A number of interventions has been implemented with variable success . These interventions have taken various forms and are targeted either to the public, including education and media campaigns, or to physicians in the form of academic detailing among others alone or in combination. The outcome of these interventions has been difficult to assess due to the multiple confounding factors that affect antibiotic use, including seasonal and annual variability in the incidence of infections. However, a majority of the studies indicated a reduction in the antibiotic prescription rates following the intervention .
Based on the above data a multifaceted regional campaign was performed targeting both the public and primary care physicians in the region of Corinth in Greece in 2009–10.
The educational material and the programme were organized by the Medical School of the University of Athens in cooperation with the Prefecture of Corinth and the Medical Association of Corinth in Peloponnese. It consisted of a public education campaign and academic detailing of the primary care physicians in the district of Corinth (Jan-Feb 2009) and an assessment of the use of Rapid Antigen Detection Test (RADT) for Streptococcus pyogenes group A by the primary care providers (Feb-Apr 2010).
Seventeen two-hourly educational meetings were organized in all major municipalities of the district with parents of children in nursing care and primary school. The title of the meetings was “What Do Greek Parents Need to Know on the Proper Use of Antibiotics”. Before the meeting parents were asked to fill an anonymous questionnaire for their experience and perceptions on the use of antibiotics in common clinical scenarios (Additional file 1). In every meeting there was a short introductory lecture by a physician specialized in infectious diseases. Following this, parents were given an educational pamphlet on the use of antibiotics for common infections in the community, published by the Institute of Pharmaceutical Research and Technology (IFET) and available for download at http://www.ifet.gr/antibiotics_site/FrameSet6.htm. An open discussion in the form of question-and-answer followed between parents and experts. The only mass media intervention in the present campaign was a press-conference organized by the prefecture for the local media at the start of the intervention. Filling the questionnaire by parents was on a voluntary basis and anonymous, in the scope of providing a background for the discussion to follow and the issues raised by the parents.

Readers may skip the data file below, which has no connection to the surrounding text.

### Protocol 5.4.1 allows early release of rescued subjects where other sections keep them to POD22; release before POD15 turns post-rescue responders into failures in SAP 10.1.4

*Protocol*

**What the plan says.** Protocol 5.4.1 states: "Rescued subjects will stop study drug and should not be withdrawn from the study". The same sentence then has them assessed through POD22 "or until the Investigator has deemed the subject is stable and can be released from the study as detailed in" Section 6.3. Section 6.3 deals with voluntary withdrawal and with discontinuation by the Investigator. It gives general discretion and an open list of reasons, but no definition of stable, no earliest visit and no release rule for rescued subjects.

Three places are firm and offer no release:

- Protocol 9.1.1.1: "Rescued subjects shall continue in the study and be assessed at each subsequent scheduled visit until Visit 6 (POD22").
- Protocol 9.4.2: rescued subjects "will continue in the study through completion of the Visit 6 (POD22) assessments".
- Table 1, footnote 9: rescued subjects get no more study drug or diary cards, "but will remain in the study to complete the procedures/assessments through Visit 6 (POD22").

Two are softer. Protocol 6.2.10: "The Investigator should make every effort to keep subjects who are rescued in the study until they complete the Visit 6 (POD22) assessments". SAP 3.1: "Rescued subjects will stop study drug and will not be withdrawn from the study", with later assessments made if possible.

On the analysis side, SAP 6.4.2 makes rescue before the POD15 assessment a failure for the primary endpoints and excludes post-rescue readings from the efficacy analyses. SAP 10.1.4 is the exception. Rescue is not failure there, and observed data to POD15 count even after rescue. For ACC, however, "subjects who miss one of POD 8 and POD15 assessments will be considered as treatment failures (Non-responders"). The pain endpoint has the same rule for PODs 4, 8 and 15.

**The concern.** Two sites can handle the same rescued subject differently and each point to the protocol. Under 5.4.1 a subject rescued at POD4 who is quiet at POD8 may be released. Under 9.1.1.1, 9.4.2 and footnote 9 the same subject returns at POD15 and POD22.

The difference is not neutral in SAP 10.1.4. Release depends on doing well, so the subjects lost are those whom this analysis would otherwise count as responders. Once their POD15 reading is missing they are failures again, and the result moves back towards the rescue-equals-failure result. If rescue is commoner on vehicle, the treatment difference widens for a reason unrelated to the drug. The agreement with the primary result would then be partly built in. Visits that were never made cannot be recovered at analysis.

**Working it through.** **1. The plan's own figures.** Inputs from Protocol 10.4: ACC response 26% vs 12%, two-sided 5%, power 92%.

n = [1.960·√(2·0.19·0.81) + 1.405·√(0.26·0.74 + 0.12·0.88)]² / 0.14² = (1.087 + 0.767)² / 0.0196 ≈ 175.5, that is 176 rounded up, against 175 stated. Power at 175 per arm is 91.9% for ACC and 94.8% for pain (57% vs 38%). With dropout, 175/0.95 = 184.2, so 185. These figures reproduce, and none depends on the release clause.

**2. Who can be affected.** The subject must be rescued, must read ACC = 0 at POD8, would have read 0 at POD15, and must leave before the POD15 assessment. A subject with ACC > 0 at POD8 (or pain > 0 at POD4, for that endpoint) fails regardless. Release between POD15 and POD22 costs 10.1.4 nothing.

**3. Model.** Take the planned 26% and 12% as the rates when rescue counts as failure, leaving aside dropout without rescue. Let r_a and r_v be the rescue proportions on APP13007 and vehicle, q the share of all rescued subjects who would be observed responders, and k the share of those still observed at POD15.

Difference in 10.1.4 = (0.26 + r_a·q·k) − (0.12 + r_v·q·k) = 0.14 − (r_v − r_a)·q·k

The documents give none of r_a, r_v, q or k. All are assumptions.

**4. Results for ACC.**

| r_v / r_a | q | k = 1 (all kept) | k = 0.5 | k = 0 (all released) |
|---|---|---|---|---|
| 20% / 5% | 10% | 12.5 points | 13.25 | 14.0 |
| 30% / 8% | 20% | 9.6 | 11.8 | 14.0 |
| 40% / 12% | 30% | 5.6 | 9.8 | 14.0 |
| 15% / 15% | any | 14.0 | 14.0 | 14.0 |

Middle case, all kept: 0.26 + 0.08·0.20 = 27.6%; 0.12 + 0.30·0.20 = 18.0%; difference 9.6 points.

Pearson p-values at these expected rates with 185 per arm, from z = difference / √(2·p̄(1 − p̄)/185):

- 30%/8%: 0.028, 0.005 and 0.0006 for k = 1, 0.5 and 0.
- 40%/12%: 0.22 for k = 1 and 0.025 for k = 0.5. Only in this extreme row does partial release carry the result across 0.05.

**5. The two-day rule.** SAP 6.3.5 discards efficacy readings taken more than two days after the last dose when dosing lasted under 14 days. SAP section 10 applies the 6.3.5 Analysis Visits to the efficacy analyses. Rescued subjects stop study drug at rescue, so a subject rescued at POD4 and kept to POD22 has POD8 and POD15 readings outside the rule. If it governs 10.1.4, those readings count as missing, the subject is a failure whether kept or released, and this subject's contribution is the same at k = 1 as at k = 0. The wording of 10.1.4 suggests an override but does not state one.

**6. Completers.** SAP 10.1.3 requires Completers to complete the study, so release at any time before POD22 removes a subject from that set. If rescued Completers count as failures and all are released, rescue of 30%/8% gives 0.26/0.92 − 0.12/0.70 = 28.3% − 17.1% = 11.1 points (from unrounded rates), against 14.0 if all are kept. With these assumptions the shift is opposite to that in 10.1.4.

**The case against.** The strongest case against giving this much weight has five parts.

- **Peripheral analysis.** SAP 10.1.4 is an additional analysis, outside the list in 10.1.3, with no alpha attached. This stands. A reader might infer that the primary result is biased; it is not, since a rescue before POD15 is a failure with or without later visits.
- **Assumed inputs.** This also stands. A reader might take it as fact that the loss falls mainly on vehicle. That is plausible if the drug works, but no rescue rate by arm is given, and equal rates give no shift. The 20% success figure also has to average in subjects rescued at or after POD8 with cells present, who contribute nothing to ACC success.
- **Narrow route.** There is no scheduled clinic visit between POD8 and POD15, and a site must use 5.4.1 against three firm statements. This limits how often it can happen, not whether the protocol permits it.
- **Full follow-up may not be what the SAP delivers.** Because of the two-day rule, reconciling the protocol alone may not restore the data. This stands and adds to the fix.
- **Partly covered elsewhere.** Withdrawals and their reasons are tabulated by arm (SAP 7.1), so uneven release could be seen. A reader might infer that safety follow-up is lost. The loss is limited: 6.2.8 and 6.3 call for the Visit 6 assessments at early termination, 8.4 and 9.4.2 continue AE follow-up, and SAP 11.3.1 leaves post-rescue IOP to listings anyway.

This was carried out in the form of meetings with the physicians who provide primary care for patients with respiratory tract infections including general practitioners, pediatricians, otorhinolaryngologists and chest physicians. The meetings included a lecture entitled “Bugs and antibiotics: the role of the Greek physician in the fight against microbial resistance” followed by four short interactive sessions based on the management of specific cases. Such cases included patients with acute pharyngitis, otitis media and urinary tract infections. The meetings were organized under the auspices of the local Medical Association. The use of bedside RADT for Streptococcus pyogenes was discussed with the participating physicians. Participating physicians also received a booklet on the management of community acquired infections edited by the National Organization for Medicines (EOF) and another with the guidelines of the Greek Center for Disease Control and Prevention (KEELPNO) on the treatment of infections (also available to download at http://www.keelpno.gr, http://www.eof.gr and http://www.ifet.gr).